• • Viscosity (dynamic/absolute viscosity): η or μ The IUPAC symbol for viscosity is the Greek symbol eta (η), and dynamic viscosity is also commonly referred to using the Greek symbol mu (μ). The SI physical unit of dynamic viscosity is the pascal-second (Pa·s), which is identical to 1 kg·m−1·s−1. If a fluid with a viscosity of one Pa·s is placed between two plates, and one plate is pushed sideways with a shear stress of one pascal, it moves a distance equal to the thickness of the layer between the plates in one second. The name poiseuille (Pl) was proposed for this unit (after Jean Louis Marie Poiseuille who formulated Poiseuille's law of viscous flow), but not accepted internationally. Care must be taken in not confusing the poiseuille with the poise named after the same person! The cgs physical unit for dynamic viscosity is the poise (P; IPA: [pwaz])) named after Jean Louis Marie Poiseuille. It is more commonly expressed, particularly in ASTM standards, as centipoise (cP). The centipoise is commonly used because water has a viscosity of 1.0020 cP (at 20 °C; the closeness to one is a convenient coincidence). 1 P = 1 g·cm−1·s−1 The relation between Poise and Pascal-second is: 10 P = 1 kg·m−1·s−1 = 1 Pa·s 1 cP = 0.001 Pa·s = 1 mPa·s
• • • •
• Kinematic viscosity (Greek symbol: ν) has SI units (m2·s−1). The cgs physical unit for kinematic viscosity is the stokes (abbreviated S or St), named after George Gabriel Stokes. It is sometimes expressed in terms of centistokes (cS or cSt). In U.S. usage, stoke is sometimes used as the singular form. 1 stokes = 100 centistokes = 1 cm2·s−1 = 0.0001 m2·s−1. 1 centistokes = 1 mm²/s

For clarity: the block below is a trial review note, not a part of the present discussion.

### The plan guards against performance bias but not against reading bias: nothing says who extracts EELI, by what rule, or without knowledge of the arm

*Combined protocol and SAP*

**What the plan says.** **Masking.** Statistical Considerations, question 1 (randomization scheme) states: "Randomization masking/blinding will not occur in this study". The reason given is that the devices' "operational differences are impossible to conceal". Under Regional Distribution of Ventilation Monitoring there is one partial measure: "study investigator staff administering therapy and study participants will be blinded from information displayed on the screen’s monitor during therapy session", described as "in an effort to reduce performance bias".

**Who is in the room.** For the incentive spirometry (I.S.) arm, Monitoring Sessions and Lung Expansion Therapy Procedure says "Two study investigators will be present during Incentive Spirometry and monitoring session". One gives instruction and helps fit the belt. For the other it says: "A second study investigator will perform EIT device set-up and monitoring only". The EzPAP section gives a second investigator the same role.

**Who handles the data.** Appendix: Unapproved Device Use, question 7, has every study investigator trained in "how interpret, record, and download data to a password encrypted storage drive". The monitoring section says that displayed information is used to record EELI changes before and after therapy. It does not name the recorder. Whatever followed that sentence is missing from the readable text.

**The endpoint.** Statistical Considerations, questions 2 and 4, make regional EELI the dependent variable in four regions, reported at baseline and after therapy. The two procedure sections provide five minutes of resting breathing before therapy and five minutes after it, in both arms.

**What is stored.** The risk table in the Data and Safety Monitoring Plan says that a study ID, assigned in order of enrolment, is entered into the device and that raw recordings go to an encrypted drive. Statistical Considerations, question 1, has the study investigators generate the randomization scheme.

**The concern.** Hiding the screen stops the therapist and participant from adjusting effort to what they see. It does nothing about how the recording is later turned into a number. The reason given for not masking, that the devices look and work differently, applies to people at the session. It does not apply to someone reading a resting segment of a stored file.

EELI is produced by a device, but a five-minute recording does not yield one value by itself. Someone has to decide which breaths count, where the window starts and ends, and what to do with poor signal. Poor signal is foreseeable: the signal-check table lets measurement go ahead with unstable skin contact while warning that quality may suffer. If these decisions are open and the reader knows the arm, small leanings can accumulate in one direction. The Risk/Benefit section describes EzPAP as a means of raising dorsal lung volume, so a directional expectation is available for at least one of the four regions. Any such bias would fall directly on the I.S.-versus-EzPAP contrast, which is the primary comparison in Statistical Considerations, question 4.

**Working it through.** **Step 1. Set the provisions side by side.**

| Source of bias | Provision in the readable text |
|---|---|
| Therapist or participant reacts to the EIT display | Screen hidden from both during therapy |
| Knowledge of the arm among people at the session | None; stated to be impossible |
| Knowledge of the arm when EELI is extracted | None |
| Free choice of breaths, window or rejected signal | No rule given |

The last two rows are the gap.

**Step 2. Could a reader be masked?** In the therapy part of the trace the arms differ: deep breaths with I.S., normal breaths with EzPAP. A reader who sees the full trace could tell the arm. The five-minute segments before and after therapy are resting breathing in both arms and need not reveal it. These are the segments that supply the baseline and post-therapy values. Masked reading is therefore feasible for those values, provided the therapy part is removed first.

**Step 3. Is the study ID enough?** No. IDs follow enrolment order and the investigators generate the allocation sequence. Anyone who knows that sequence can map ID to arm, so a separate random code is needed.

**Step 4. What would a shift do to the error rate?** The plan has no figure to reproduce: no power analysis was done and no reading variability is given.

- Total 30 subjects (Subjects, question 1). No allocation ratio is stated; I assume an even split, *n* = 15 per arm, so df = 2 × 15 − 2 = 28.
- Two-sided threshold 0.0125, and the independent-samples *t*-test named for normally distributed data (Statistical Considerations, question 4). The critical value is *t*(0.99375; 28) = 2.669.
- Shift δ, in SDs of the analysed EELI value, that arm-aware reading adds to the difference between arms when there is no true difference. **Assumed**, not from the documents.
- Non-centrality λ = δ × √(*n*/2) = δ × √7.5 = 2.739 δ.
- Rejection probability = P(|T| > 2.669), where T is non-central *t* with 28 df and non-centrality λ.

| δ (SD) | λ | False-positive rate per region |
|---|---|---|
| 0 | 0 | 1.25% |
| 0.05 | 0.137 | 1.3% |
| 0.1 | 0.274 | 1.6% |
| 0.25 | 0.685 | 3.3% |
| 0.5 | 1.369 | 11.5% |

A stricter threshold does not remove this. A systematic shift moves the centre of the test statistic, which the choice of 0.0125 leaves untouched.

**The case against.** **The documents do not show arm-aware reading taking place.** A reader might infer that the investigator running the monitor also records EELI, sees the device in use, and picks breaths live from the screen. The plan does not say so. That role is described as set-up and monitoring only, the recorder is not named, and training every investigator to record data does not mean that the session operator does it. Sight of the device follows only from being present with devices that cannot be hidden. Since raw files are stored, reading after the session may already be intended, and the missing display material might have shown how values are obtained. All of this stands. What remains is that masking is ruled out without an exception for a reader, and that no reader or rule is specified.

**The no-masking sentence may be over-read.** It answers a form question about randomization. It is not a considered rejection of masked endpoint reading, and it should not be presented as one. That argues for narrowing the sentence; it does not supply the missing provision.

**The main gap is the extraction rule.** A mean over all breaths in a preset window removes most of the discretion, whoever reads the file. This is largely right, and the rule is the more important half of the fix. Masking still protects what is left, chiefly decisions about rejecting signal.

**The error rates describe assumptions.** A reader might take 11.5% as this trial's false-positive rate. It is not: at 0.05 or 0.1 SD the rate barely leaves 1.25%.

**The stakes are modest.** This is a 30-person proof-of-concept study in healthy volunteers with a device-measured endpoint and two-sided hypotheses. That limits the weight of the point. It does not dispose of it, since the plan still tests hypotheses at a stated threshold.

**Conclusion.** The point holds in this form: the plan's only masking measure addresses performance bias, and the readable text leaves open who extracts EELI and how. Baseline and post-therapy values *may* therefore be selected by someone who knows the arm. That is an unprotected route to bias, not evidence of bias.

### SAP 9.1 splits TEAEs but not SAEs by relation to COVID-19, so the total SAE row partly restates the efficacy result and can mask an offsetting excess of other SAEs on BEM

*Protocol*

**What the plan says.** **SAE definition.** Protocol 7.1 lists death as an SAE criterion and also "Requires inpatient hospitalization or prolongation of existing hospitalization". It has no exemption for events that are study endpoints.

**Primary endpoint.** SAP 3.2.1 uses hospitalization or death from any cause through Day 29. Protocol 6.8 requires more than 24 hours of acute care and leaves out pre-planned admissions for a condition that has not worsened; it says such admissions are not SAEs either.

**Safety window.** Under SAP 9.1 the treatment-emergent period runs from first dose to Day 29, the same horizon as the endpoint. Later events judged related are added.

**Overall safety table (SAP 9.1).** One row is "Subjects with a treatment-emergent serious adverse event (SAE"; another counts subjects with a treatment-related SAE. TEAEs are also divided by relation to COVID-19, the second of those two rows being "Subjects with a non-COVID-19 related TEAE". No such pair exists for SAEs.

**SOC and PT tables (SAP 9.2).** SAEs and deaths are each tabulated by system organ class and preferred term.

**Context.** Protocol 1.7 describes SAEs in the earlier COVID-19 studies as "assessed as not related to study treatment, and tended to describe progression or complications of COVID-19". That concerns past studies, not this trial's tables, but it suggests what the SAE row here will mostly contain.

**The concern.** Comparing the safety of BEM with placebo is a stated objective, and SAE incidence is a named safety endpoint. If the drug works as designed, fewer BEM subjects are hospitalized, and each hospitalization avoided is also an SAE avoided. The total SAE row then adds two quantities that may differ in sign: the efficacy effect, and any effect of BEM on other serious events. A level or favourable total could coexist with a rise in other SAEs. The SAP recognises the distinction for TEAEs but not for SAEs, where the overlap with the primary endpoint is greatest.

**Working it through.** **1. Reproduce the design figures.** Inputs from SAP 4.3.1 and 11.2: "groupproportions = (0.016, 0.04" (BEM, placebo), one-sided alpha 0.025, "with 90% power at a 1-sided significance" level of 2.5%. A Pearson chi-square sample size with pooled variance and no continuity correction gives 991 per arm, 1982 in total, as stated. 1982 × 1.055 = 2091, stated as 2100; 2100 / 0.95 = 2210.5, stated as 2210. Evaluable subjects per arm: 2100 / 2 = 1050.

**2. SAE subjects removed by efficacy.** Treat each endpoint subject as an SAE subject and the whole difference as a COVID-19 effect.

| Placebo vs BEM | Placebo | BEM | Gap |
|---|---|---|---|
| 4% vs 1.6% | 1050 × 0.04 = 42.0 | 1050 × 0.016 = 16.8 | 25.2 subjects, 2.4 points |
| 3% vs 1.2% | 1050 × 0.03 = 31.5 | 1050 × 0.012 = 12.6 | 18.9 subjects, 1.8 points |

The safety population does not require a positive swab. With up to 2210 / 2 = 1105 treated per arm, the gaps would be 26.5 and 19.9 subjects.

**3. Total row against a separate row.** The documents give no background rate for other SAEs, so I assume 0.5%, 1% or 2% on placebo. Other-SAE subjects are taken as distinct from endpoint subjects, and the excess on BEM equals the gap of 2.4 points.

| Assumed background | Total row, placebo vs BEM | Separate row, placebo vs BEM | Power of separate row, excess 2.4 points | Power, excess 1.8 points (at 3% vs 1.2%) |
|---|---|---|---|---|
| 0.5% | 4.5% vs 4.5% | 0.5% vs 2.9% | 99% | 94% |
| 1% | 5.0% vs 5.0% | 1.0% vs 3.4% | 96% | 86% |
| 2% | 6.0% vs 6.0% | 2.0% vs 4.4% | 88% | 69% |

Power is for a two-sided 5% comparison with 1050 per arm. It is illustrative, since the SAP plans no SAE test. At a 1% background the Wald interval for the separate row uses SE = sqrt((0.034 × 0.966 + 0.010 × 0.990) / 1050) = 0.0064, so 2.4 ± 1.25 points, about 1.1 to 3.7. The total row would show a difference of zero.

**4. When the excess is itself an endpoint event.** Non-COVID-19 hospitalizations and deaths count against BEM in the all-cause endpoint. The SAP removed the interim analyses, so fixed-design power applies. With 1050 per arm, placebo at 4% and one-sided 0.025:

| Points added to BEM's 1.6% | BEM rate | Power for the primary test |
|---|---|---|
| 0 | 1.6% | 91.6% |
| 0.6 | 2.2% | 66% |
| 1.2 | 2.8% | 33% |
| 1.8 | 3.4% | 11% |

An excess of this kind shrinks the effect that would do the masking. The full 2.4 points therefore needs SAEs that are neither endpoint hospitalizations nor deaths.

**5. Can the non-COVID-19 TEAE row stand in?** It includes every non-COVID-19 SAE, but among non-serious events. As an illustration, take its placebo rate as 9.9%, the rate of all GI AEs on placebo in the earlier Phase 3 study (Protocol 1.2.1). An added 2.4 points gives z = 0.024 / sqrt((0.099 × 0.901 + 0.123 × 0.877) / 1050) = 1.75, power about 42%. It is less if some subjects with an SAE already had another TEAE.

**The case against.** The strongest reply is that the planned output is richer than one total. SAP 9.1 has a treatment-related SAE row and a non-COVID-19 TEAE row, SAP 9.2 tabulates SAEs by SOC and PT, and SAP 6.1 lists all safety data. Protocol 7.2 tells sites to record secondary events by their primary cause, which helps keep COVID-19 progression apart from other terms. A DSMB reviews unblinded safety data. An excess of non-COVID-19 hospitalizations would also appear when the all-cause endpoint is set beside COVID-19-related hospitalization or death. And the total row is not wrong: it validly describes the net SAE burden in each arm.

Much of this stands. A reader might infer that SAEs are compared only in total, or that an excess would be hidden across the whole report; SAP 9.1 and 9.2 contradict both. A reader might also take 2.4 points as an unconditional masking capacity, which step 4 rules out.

• Dynamic versus kinematic viscosity
• • • Conversion between kinematic and dynamic viscosity, is given by νρ = η. Note that the parameters must be given in SI units not in P, cP or St. For example, if ν = 1 St (=0.0001 m2·s-1) and ρ = 1000 kg·m-3 then η = νρ = 0.1 kg·m−1·s−1 = 0.1 Pa·s . For a plot of kinematic viscosity of air as a function of absolute temperature, see James Ierardi's Fire Protection Engineering Site
• The viscosity of a system is determined by how molecules constituting the system interact. There are no simple but correct expressions for the viscosity of a fluid. The simplest exact expressions are the Green-Kubo relations for the linear shear viscosity or the Transient Time Correlation Function expressions derived by Evans and Morriss in 1985. Although these expressions are each exact in order to calculate the viscosity of a dense fluid, using these relations requires the use of molecular dynamics computer simulation.
• Viscosity in gases arises principally from the molecular diffusion that transports momentum between layers of flow. The kinetic theory of gases allows accurate prediction of the behaviour of gaseous viscosity, in particular that, within the regime where the theory is applicable: • Viscosity is independent of pressure; and • Viscosity increases as temperature increases.
• In liquids, the additional forces between molecules become important. This leads to an additional contribution to the shear stress though the exact mechanics of this are still controversial. Thus, in liquids: • Viscosity is independent of pressure (except at very high pressure); and • Viscosity tends to fall as temperature increases (for example, water viscosity goes from 1.79 cP to 0.28 cP in the temperature range from 0 °C to 100 °C); see temperature dependence of liquid viscosity for more details. • The dynamic viscosities of liquids are typically several orders of magnitude higher than dynamic viscosities of gases.
Viscosity of materials
• The viscosity of air and water are by far the two most important materials for aviation aerodynamics and shipping fluid dynamics. Temperature plays the main role in determining viscosity.
Viscosity of air
• The viscosity of air depends mostly on the temperature. At 15.0 °C, the viscosity of air is 1.78 × 10−5 kg/(m·s). You can get the viscosity of air as a function of altitude from the eXtreme High Altitude Calculator